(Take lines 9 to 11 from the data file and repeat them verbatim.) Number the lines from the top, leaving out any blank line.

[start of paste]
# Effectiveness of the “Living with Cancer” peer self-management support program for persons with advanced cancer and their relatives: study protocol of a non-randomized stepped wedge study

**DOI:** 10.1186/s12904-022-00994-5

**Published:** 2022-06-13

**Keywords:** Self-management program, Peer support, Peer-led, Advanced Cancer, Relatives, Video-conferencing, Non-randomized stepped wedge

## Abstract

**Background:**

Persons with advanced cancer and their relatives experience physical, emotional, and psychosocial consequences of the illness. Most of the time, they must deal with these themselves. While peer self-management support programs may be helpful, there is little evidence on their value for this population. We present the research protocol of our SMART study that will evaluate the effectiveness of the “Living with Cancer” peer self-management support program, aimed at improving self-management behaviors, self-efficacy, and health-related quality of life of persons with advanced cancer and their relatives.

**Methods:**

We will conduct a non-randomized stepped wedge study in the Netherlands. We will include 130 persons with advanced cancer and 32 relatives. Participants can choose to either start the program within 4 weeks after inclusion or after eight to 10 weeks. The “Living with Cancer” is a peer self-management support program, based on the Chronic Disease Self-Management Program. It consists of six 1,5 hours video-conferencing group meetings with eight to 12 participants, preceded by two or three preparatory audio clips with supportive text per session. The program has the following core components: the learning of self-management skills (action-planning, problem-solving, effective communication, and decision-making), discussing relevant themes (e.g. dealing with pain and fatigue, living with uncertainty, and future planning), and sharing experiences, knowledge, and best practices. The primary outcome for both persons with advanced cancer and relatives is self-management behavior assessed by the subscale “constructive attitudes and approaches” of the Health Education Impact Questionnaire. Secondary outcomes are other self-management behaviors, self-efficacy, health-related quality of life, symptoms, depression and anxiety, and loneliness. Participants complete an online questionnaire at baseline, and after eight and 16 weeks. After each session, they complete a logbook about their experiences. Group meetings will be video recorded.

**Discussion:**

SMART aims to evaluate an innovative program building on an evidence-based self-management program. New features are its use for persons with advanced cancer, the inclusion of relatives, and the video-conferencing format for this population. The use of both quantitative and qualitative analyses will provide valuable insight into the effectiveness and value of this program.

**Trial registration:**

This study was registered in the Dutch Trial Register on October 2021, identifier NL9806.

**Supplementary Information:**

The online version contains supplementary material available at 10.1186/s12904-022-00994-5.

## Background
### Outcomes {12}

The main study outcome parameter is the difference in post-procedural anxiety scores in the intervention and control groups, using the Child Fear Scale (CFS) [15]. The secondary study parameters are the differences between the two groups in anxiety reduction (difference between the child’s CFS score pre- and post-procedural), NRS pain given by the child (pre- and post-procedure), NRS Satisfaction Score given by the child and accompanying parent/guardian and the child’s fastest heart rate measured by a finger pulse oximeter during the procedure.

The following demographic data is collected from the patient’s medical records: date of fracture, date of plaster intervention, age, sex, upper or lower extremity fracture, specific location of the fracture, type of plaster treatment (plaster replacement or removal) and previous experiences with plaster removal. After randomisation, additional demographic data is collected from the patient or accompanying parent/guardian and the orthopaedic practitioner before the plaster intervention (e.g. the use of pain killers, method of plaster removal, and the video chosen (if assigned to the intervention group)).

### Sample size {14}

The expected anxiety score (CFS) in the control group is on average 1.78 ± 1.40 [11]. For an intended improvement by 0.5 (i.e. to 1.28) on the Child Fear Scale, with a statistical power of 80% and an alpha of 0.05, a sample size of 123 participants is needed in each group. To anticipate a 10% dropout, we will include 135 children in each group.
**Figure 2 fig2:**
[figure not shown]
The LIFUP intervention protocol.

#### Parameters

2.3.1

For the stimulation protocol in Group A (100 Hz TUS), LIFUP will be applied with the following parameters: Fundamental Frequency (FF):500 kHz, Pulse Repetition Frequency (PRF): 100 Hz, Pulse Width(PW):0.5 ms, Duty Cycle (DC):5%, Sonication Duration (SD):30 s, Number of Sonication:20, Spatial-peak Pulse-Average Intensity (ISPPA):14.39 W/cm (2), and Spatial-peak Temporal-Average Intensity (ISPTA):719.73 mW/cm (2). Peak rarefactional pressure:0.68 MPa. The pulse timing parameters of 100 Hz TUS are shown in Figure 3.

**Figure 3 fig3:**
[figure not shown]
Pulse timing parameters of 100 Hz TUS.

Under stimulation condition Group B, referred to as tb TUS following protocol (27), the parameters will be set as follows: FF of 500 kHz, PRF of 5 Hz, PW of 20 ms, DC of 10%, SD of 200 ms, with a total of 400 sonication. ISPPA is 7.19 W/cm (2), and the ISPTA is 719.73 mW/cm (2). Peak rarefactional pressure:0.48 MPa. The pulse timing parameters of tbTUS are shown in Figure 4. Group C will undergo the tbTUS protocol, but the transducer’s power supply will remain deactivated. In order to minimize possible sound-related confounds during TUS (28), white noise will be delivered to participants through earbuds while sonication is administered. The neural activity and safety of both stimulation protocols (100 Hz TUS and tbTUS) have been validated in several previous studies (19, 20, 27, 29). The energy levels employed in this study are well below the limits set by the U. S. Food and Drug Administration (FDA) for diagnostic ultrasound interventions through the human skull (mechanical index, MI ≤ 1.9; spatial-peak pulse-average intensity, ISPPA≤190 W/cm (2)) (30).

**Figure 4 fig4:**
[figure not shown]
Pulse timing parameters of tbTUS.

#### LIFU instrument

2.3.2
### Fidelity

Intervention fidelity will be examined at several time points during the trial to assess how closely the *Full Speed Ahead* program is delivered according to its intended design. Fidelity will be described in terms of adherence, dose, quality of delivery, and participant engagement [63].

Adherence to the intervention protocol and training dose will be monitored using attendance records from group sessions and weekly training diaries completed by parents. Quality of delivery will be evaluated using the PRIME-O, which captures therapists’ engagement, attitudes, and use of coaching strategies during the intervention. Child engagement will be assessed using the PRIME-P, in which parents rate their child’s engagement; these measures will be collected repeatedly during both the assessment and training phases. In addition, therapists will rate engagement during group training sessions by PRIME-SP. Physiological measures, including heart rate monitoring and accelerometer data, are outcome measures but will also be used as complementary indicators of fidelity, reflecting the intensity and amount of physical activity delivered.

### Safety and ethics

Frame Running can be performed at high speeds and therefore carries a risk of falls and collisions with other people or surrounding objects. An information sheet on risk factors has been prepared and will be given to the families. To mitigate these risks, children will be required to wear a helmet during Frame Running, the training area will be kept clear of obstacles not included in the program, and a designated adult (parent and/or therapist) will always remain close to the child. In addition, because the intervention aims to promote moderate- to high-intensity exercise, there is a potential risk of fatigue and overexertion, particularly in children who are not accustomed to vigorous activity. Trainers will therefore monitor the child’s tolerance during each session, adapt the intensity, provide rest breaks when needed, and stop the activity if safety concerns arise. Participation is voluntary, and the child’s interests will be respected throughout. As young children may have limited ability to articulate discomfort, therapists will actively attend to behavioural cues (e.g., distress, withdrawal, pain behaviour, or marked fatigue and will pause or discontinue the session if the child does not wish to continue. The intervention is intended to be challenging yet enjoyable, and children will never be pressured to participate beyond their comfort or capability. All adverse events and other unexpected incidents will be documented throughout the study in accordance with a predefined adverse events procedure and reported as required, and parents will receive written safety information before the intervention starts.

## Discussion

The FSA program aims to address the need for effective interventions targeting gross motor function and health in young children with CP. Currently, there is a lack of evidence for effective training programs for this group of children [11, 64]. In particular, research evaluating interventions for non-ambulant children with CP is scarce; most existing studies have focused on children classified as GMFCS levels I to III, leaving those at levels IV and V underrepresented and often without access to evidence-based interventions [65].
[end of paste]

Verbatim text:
We will conduct a non-randomized stepped wedge study in the Netherlands. We will include 130 persons with advanced cancer and 32 relatives. Participants can choose to either start the program within 4 weeks after inclusion or after eight to 10 weeks. The “Living with Cancer” is a peer self-management support program, based on the Chronic Disease Self-Management Program. It consists of six 1,5 hours video-conferencing group meetings with eight to 12 participants, preceded by two or three preparatory audio clips with supportive text per session. The program has the following core components: the learning of self-management skills (action-planning, problem-solving, effective communication, and decision-making), discussing relevant themes (e.g. dealing with pain and fatigue, living with uncertainty, and future planning), and sharing experiences, knowledge, and best practices. The primary outcome for both persons with advanced cancer and relatives is self-management behavior assessed by the subscale “constructive attitudes and approaches” of the Health Education Impact Questionnaire. Secondary outcomes are other self-management behaviors, self-efficacy, health-related quality of life, symptoms, depression and anxiety, and loneliness. Participants complete an online questionnaire at baseline, and after eight and 16 weeks. After each session, they complete a logbook about their experiences. Group meetings will be video recorded.

**Discussion:**

SMART aims to evaluate an innovative program building on an evidence-based self-management program. New features are its use for persons with advanced cancer, the inclusion of relatives, and the video-conferencing format for this population. The use of both quantitative and qualitative analyses will provide valuable insight into the effectiveness and value of this program.